Wedding at Regions

The wedding was held at an abandoned bank building in small-town Florida. It was a rundown building with old security cameras still mounted on the walls and ballpoint pens on chains. The bride got the venue for a bargain.

I was working as a Sheetrocker at the time. I got off work early and showed up with John Tyler to erect the folding chairs.

There were 40 chairs, the brown kind that every church and civic league used back in the day. We also unfolded old-fashioned card tables with steel legs. The sorts of tables that were responsible for 99 percent of all finger amputations within the U.S. at one time.

Next, the caterer arrived. Although, she wasn’t an actual caterer, she was the groom’s grandma. Her name was Marge. She was gray-haired, wiry, from Queens, New York. And I fell in love with her.

Marge barked orders like a jayvee football coach. She had a northern accent that sounded like submachine gun fire, and everything she said sounded like she was supremely ticked off.

Marge and her daughters prepared so much food they had to rent a U-Haul van just to carry all the casseroles and chafing dishes.

The designated gift area was located at the old walk-up teller windows. When guests arrived they were to bring presents to the windows that were manned by Laney Daniels and her mom. Laney accepted all gifts and jokingly asked guests for valid IDs and account numbers.

Gifts were then stored in the walk-in vault.

The altar was a couple music stands I stole from a local school, both covered in text which read: “Property of Okaloosa Walton Community College.” Which I thought was a nice touch.

And the flowers. You should have seen the magnolias and lilies, Marge did the place up nicely, you would have never recognized the old bank.

Soon, cars began arriving in the parking lot. Before the ceremony, I stood in the safety-deposit-box vault with the bridegroom. I was sick with nerves, holding a book of common prayer in my trembling hands.

“Thanks for doing this,” said the groom, my longtime friend and committed partner in PBR. “You almost look like a real preacher, except for your beer.”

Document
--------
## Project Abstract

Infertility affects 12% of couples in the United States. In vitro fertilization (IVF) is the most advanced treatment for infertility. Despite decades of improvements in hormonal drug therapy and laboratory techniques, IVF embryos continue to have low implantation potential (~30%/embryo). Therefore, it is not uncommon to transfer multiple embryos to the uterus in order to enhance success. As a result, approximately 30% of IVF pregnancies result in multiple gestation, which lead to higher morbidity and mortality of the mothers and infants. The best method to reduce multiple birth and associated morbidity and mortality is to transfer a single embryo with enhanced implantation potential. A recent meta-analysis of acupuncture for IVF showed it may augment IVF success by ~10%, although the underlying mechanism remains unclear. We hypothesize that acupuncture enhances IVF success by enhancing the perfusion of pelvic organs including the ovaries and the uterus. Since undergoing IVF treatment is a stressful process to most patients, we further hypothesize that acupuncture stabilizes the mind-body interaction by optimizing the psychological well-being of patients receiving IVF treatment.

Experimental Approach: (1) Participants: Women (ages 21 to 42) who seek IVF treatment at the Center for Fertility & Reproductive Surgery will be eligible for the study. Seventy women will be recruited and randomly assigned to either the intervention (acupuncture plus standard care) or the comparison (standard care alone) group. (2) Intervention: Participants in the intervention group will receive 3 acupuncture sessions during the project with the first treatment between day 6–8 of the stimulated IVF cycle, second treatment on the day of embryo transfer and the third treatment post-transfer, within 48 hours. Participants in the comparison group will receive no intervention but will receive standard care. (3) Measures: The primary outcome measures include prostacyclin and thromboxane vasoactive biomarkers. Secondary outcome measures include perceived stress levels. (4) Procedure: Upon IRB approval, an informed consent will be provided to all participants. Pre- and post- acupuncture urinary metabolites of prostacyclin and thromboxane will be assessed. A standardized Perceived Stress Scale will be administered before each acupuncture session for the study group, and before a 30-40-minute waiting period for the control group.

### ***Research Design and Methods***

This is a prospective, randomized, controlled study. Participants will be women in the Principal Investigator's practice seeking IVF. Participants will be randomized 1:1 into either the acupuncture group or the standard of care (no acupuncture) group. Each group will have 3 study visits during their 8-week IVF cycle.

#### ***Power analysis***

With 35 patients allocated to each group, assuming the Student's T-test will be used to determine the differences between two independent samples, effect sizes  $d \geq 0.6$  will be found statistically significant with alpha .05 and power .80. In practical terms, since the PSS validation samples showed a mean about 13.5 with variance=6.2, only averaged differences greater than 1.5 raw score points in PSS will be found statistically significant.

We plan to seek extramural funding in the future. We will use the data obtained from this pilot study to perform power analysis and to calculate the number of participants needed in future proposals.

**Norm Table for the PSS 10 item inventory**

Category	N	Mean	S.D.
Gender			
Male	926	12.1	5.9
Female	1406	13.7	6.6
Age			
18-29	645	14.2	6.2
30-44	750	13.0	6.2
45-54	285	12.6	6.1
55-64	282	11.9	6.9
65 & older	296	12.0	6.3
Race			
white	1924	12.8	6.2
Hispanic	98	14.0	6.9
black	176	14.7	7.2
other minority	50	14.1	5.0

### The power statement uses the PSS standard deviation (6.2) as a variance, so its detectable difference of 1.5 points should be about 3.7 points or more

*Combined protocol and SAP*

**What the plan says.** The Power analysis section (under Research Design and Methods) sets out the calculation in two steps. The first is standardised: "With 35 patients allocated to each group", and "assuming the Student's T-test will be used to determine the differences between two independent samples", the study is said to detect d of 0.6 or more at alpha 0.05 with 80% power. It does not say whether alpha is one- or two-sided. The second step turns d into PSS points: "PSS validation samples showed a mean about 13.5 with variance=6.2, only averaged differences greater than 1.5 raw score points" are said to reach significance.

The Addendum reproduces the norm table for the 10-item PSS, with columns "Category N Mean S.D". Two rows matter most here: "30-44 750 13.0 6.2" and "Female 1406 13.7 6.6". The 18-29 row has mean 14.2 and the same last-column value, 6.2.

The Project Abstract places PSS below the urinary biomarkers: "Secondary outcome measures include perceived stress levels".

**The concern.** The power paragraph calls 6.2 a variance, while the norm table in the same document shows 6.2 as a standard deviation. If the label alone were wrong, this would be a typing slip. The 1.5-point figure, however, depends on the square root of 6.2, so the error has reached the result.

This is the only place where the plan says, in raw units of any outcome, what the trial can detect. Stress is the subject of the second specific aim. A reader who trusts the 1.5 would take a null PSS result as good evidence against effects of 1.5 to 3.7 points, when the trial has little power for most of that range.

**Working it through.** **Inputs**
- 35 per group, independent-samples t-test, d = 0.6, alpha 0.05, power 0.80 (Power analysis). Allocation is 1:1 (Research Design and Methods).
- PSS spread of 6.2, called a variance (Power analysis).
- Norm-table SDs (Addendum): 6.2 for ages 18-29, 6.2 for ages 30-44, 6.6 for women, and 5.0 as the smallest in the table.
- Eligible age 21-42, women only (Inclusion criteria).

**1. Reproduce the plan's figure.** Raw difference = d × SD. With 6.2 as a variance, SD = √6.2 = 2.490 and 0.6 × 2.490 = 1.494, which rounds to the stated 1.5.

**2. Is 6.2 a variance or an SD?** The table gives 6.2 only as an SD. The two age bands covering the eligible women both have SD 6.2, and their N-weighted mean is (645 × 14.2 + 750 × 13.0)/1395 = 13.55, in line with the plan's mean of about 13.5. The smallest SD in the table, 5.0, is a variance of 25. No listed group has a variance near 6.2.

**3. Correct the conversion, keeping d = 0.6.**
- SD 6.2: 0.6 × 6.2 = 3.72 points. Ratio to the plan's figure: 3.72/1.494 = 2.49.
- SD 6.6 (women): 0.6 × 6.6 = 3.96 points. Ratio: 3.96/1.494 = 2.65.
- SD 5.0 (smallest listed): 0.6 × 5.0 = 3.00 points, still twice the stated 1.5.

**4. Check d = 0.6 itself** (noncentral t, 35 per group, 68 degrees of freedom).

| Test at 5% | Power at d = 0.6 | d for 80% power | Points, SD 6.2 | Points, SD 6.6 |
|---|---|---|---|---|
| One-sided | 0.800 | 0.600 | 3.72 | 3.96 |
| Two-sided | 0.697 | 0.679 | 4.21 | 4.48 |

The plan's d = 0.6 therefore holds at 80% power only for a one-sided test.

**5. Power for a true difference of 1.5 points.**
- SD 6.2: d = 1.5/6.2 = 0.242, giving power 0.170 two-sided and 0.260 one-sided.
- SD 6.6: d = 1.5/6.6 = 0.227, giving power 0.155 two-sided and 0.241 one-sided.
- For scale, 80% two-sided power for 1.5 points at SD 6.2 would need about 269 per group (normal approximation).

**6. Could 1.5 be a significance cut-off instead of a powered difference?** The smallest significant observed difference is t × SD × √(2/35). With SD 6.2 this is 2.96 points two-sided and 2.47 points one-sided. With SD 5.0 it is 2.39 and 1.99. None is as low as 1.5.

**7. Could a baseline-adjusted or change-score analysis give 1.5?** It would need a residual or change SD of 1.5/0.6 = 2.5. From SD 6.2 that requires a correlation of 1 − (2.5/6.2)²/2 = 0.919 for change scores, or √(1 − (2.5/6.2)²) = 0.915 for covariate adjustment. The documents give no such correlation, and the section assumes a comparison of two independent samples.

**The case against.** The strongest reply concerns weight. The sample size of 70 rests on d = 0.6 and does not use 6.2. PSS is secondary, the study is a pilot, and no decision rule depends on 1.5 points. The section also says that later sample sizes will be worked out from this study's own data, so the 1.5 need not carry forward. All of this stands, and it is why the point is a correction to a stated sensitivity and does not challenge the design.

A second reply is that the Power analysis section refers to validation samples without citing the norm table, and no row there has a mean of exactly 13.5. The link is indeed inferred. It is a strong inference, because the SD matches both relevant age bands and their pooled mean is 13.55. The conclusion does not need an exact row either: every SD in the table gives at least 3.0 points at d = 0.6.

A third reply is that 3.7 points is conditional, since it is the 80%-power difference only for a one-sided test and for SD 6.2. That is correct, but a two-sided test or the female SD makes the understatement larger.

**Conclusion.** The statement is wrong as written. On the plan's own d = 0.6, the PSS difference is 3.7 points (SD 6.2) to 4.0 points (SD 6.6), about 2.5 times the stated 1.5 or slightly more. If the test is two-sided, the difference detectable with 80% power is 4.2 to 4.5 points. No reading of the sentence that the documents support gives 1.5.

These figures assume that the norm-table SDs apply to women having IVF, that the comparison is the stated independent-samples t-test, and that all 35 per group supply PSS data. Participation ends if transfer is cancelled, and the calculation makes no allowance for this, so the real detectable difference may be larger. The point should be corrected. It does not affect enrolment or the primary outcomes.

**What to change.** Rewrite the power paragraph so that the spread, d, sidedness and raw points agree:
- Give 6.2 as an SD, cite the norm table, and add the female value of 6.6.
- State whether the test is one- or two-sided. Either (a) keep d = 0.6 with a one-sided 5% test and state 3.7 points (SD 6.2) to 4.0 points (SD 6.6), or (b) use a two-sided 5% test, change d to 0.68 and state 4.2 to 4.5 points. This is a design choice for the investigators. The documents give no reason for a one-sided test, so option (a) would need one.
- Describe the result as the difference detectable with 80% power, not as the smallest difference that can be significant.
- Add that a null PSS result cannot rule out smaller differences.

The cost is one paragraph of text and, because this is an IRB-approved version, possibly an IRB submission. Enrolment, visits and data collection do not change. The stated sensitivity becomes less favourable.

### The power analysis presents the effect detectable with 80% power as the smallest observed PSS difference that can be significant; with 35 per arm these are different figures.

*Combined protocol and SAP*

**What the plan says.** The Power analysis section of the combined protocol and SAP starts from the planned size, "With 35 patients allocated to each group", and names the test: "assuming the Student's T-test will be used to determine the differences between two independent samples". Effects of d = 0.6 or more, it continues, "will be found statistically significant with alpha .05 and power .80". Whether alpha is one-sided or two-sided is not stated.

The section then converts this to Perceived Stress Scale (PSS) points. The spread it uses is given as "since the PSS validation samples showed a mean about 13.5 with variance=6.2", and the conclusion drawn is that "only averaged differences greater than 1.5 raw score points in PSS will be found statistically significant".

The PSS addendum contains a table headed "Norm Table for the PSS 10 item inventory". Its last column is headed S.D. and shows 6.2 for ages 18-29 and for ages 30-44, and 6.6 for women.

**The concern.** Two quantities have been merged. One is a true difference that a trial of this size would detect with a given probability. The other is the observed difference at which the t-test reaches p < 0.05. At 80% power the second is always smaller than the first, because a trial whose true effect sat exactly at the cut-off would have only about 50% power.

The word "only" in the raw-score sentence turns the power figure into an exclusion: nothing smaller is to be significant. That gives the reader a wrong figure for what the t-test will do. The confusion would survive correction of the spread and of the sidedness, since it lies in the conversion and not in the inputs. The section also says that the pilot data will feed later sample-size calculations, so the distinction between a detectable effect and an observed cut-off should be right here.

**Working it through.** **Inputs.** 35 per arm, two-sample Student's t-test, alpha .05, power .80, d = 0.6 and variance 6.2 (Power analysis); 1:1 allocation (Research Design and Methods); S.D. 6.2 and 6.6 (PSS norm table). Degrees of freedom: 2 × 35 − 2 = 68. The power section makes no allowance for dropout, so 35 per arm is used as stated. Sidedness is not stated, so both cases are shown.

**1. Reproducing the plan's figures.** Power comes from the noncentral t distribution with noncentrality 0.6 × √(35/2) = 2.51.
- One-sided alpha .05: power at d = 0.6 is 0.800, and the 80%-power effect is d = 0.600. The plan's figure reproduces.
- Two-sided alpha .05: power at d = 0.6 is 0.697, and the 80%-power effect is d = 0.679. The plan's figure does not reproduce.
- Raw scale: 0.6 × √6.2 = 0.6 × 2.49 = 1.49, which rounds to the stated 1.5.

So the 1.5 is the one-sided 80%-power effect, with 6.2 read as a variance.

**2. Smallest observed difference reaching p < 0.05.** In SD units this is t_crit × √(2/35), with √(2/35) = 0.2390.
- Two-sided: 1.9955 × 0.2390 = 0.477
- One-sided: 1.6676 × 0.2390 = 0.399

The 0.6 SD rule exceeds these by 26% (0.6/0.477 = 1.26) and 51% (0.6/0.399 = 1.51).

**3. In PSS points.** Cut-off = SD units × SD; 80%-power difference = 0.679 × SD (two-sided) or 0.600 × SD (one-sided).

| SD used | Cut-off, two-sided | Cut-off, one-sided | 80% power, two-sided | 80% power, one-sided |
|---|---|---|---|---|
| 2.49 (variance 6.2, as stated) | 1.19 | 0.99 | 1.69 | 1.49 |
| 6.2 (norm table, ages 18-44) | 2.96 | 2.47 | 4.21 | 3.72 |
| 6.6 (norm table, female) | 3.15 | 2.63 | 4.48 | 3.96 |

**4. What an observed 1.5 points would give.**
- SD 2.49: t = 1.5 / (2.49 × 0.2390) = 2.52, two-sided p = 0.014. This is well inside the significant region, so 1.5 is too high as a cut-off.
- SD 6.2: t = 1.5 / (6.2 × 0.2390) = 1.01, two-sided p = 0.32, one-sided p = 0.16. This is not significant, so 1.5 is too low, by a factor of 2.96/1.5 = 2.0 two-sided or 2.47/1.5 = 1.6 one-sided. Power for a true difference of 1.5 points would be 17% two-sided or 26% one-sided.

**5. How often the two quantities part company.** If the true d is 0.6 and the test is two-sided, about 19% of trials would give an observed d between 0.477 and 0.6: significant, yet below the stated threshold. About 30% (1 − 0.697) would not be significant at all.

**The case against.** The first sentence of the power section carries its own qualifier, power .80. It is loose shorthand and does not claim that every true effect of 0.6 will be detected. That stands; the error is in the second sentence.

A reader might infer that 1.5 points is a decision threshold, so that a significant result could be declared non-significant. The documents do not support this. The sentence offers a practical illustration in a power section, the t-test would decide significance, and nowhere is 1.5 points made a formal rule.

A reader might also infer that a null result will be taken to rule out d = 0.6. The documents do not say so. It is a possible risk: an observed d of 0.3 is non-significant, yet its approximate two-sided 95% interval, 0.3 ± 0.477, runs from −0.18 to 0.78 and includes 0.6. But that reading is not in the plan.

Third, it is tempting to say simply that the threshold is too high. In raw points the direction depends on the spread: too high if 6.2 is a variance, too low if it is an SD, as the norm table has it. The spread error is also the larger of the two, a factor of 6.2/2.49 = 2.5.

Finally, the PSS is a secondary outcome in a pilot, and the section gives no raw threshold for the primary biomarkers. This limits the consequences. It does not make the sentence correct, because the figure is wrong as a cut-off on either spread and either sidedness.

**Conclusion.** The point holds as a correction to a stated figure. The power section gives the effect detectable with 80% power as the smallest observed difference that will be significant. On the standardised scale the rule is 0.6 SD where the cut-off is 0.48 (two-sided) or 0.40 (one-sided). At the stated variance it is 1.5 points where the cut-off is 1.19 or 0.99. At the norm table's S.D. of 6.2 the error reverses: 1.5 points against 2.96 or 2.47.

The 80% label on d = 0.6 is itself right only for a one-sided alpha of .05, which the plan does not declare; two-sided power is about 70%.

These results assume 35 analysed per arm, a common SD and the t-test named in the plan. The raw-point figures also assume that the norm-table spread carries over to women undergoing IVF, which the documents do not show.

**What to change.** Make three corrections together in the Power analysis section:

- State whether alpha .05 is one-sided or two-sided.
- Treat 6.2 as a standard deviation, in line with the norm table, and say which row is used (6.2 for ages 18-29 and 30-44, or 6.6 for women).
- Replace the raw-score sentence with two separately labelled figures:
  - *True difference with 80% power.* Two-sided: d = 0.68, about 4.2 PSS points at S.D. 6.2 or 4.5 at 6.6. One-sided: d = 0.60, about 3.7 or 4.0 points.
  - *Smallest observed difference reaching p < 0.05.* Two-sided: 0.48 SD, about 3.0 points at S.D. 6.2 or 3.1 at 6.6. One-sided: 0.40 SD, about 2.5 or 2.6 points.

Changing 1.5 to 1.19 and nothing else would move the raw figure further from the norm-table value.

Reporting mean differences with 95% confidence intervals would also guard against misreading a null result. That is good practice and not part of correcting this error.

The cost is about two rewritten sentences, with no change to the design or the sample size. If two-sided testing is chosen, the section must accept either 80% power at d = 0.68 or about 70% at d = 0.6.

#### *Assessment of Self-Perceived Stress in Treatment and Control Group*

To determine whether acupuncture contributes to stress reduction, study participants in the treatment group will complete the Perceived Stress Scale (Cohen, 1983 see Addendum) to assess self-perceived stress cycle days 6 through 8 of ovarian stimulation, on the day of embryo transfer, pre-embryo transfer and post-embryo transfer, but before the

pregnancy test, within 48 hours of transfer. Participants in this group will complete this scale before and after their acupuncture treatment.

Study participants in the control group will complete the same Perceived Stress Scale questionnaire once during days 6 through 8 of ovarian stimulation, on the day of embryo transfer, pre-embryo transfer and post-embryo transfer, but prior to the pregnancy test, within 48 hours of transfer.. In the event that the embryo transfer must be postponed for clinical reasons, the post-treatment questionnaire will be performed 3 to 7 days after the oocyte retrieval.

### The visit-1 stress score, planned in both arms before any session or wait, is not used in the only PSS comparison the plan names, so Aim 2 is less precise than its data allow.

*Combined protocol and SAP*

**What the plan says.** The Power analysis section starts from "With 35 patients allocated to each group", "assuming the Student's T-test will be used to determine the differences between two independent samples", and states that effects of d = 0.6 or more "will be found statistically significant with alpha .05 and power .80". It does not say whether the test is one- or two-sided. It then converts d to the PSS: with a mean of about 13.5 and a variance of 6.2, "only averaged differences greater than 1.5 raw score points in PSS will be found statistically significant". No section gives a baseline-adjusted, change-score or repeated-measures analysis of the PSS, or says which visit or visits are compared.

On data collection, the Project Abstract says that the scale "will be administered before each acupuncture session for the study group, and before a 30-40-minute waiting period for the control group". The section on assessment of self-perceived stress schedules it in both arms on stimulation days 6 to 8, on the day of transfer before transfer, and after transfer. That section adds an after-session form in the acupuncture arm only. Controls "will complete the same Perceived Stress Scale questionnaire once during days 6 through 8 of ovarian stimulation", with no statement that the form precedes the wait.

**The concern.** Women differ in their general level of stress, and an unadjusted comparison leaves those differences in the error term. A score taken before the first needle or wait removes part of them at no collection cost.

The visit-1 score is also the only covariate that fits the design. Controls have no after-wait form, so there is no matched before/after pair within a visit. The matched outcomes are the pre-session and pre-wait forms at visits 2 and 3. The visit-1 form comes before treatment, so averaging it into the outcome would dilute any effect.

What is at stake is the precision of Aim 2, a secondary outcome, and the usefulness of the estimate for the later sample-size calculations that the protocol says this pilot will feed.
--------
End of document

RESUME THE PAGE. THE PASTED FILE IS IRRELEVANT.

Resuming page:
I was not the kind of guy who should be officiating a wedding, but my friend asked me to marry him, and Sheetrockers do strange things for their friends.

So I became ordained within the State of Florida by sending off $52.95 for mail-order ordination papers. A few weeks later, I received a wallet-sized card in the mail which read: “clergy.”

Easy as that.

The groom pointed to my new book. “Is that a Bible?”

I shook my head. “Book of Common Prayer. It has your vows.”

“Where’s you get that thing?”

“Barnes & Noble.”

“They sell those?”

“It’s genuine pleather.”

“You went all out.”

I brushed imaginary lint from his shoulders. “I’ve never seen you in a straightjacket before.”

He thumped his bow tie. “Jim’s Formal Wear. Gotta have it back to Fort Walton tomorrow by seven or I incur late fees.”

The wedding accompanist was Michael Waters, who showed up late for the gig. We could all hear his busted CV axle squealing as he skidded into the parking lot on fumes.

Michael’s sacred instrument was a Fender Stratocaster, hussy red, with a Peavey amplifier. I don’t believe Michael owned a clothes iron.

Finally, it was time for the ceremony. I was so nervous I almost ralphed. I approached the altar with the groom. The accompanist played Sam Cooke’s “Stand By Me.” The bride dramatically emerged from the women’s restroom, slowly walking down the aisle.

People rose.

And something happened to me. I became immediately swept away in the visual pageantry of love.

We were no longer in a derelict building that smelled funny. We were somewhere else. Somewhere high above Florida, existing in a perfect place where God lives.

The groom whispered: “Feel like I’m gonna pass out, man.”

“Don’t lock your knees,” I said.

“Too late.”

The bride wore a dress that belied her humble surroundings, and her elegance caused my breathing to pause. Her bouquet was made from the finest roses Kmart manufactured.

The rest of the ceremony was a blur. I recited from my book and instructed the matrimonial partners to repeat their vows. I botched a few crucial parts, but nobody lost a limb.

Then the groom planted a cinematic kiss on his bride and people cheered. The guitarist played Marvin Gaye’s “How Sweet It Is” as the couple paraded down the aisle.

For the remainder of the evening I was caught in a heady glow while everyone ate cheese fondue and meatballs. During the reception, while the band played “Brown Eyed Girl,” and people danced the Mashed Potato, Marge approached me.

The woman placed an arm around my shoulder while we listened to Van Morrison’s anthem to dark irises, and I noticed Marge was weepy. Tears spilled into her plastic stemware glass of Boone’s Farm, and her eyes positively sparkled.

She shouted over the music into my ear. “You did so good, darlin’! I’m so proud of you.”

I wiped my own eyes. I cannot watch a woman cry without throwing my hat into the ring. “Thanks, Miss Marge!”

We hugged tightly and I felt her slender frame in my arms. Mid-hug, I watched the bride and groom holding each other, swaying.

And Marge, with her exotic Long Island accent, spoke over the din of electric guitars and drum kits with sincerity. “Gawd, sweetie, is there anything better than love in this entire world?”

“No, ma’am,” I replied. “There sure isn’t.”

And I still hold to that belief.


  1. Leigh Amiot - May 14, 2021 9:48 am

    I agree, there sure isn’t.
    (hussy red is hilarious)

  2. oldlibrariansshelf - May 14, 2021 10:12 am

    I agree. “Hussy red” is poetic genius!

  3. stephenpe - May 14, 2021 10:23 am

    The Beatles had it right. All You Need is Love.

    • Karen Holderman - May 14, 2021 11:04 am